Columbia, Hamilton, Madison, Lafayette, Gilchrist, Alachua, Suwannee, Levy and Dixie counties

Suwannee RiverThe Suwannee drains from the Okeefenokee Swamp through limestone shoals stretches to become a large flood plain river in the lower reaches. Drastic water level fluctuations characterize the river and keep the fishery dynamic. The Santa Fe is the major tributary, heavily influenced by springs and unlike the Suwannee, has vast areas of submerged vegetation in the middle and upper reaches. These areas harbor abundant freshwater shrimp, waterscuds and aquatic insects, thus producing excellent growth rates for fish, particularly abundant redbreast sunfish and pugnacious spotted sunfish (stumpknockers). The upper Suwannee has only tree roots and rocky shelves for fish structure. The lower Suwannee has a band of waterlilies and eventually in the tidal portion, numerous wooded and marsh-lined feeder creeks. High tide fishing is always slow with best fishing during lower tides. It is also helpful to remember that the outer bends are always deeper, sand bars are on inside curves and lilies on outer bend means the current has left the bank and panfish like to spawn here. Both Suwannee and largemouth bass occur. Large fish are not the rule and remember that all bass in the river, especially Suwannees, prefer to feed on crawfish, so crawfish-colored lures prevail.

Local upper Suwannee contacts: Suwannee River State Park 386-362-2746, Canoe Outpost 1-800-428-4147, Spirit of Suwannee Park 386-364-1683.

Local middle Suwannee and Santa Fe contacts: Sandy Point Marina 386-935-0615.

Local lower Suwannee contacts: Sid's Treasure Camp at Fowler's Bluff 352-493-2950.

The enacted "No Wake" zones from Dowling Park downstream to the upper estuary have been lifted.

Note: Boaters should be extremely cautious on both rivers, as low water has made clearance over sand bars and other underwater hazards less certain.  Use low water periods to develop better understanding of what exposed areas look like under normal river levels.  Also available are current water levels throughout Florida on the Internet at www.usgs.gov. External Website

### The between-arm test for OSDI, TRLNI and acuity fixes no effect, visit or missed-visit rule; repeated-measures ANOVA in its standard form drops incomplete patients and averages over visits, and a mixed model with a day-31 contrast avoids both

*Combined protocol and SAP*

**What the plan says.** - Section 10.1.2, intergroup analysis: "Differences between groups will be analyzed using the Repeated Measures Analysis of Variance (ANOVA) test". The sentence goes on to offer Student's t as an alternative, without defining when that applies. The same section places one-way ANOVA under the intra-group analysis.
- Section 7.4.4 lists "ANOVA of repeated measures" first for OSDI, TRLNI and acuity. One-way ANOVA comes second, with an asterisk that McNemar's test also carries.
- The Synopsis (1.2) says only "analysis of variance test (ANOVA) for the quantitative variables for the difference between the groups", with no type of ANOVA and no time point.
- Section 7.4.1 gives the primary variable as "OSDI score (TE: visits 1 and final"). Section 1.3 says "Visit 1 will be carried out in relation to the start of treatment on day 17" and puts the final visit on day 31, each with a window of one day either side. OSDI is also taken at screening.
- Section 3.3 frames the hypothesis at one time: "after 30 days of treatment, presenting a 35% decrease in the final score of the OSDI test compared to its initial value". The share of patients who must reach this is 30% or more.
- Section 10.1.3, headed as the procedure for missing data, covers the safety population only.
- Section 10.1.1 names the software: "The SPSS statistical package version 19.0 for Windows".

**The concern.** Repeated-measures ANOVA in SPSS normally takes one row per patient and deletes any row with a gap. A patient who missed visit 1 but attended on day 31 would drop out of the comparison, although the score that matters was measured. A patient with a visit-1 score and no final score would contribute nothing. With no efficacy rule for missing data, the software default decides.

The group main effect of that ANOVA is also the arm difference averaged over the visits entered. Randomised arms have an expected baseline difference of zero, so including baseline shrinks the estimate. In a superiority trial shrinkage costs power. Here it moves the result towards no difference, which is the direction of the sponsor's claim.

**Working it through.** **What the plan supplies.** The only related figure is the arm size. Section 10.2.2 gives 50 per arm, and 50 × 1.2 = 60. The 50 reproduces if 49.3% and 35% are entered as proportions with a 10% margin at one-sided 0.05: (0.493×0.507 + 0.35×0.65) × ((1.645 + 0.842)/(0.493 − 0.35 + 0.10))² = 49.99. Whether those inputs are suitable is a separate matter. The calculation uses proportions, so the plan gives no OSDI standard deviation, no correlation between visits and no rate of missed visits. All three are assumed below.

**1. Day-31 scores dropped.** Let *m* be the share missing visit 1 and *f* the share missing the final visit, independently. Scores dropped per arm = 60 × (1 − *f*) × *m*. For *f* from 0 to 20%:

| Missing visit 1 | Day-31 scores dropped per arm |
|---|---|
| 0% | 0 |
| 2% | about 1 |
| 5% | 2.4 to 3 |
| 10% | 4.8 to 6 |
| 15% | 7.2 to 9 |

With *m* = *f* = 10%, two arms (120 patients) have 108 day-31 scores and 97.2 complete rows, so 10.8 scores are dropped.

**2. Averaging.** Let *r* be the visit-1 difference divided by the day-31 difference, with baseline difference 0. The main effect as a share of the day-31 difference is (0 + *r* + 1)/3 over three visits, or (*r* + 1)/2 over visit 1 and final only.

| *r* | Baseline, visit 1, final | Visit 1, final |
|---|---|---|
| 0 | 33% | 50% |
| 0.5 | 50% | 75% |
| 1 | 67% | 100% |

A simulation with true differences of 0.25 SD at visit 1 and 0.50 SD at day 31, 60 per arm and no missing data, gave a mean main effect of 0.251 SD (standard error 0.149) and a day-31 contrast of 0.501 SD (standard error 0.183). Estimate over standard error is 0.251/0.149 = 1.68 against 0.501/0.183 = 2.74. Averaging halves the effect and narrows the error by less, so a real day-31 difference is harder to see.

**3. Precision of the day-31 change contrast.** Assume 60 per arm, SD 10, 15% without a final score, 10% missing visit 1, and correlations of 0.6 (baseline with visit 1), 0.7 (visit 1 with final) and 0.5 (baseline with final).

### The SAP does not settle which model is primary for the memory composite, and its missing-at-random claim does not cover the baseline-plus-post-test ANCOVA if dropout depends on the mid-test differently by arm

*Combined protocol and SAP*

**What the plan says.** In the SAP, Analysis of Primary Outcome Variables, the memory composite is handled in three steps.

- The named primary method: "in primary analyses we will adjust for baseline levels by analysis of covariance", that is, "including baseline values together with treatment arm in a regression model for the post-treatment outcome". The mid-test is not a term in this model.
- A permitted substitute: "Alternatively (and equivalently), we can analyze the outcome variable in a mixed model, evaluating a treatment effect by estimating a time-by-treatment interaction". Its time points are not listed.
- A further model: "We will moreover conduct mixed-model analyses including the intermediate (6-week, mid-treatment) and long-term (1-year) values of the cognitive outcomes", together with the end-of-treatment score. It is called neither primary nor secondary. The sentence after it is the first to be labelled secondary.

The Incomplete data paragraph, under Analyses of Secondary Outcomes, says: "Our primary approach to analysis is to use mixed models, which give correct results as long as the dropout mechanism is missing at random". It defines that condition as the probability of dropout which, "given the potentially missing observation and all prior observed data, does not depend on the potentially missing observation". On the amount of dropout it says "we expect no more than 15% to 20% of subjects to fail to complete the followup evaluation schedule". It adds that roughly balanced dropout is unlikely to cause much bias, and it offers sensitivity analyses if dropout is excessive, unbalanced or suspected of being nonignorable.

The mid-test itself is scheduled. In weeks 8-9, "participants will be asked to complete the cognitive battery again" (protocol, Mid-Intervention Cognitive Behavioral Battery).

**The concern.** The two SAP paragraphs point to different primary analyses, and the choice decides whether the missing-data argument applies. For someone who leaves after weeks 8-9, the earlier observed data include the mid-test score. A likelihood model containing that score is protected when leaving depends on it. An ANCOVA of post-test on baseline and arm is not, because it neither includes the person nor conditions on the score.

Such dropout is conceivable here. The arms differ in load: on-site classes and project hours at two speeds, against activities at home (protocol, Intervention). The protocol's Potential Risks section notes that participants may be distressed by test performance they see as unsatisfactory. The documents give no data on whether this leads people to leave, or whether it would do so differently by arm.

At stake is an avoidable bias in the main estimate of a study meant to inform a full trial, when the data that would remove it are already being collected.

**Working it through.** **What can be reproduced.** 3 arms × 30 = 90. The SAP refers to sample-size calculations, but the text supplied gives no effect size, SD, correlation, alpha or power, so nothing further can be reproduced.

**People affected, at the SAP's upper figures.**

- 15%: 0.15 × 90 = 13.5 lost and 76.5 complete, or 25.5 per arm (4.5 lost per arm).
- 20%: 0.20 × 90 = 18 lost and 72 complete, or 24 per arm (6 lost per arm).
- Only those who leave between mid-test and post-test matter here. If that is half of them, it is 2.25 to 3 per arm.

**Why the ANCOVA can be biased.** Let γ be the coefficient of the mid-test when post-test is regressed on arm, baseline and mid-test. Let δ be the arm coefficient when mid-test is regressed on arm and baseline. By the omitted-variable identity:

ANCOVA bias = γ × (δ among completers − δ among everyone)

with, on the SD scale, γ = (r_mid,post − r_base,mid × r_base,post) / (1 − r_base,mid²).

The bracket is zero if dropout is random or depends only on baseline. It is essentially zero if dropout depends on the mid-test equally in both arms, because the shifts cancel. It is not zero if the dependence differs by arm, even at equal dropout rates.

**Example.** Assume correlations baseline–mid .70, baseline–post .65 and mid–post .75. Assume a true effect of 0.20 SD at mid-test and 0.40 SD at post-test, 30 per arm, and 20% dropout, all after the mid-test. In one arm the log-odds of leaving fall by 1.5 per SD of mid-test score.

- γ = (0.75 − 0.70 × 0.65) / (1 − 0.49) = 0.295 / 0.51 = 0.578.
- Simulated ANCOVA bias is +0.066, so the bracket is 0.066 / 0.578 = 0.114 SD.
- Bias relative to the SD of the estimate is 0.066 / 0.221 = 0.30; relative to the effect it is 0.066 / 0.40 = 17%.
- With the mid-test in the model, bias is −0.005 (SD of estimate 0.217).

Popular species:

Popular fish species

Fish graphics by Duane Raver, Jr.

 

TrophyCatchTrophyCatch Tracker

TrophyCatch External link is FWC's citizen-science program that rewards anglers for documenting and releasing trophy bass 8 pounds or larger. The following TrophyCatch bass have been submitted from the Suwannee and Santa Fe Rivers:

Lunker Club (8 – 9.9 pounds): 13

Trophy Club (10 – 12.9 pounds): 3

 

 Current Forecast:

Water levels are up and fishing has been slow. Expect fishing to begin to pick up with water levels coming down (barring any major storms) and temperatures cooling off. When water levels pass through the cypress root edge the best fishing occurs. This available cover is utilized by all types of fish. Catfish are biting and will move to these shallower areas after dark. Target catfish with cutbaits or stinkbaits here or at on the bottom of deep pools. If fishing from the bank use enough weight to get your bait down. The current will drag your baited hook downstream. Suwannee and Largemouth Bass will hit crayfish colored crankbaits fished close to drop-offs and woody snags. In the Suwannee River, target eddies behind large cypress trees and feeder creek mouths with plastic imitations for bass as well. The winter months are when the lower tidal creeks of the Suwannee hold larger spotted sunfish. Fish for these on a falling tide. Keep an eye on rainfall as heavy storms can cause rapidly-rising water levels and poor fishing in short order.



FWC Facts:
American eels are considered to be catadromous, which means they live in fresh water and go to the sea to spawn.

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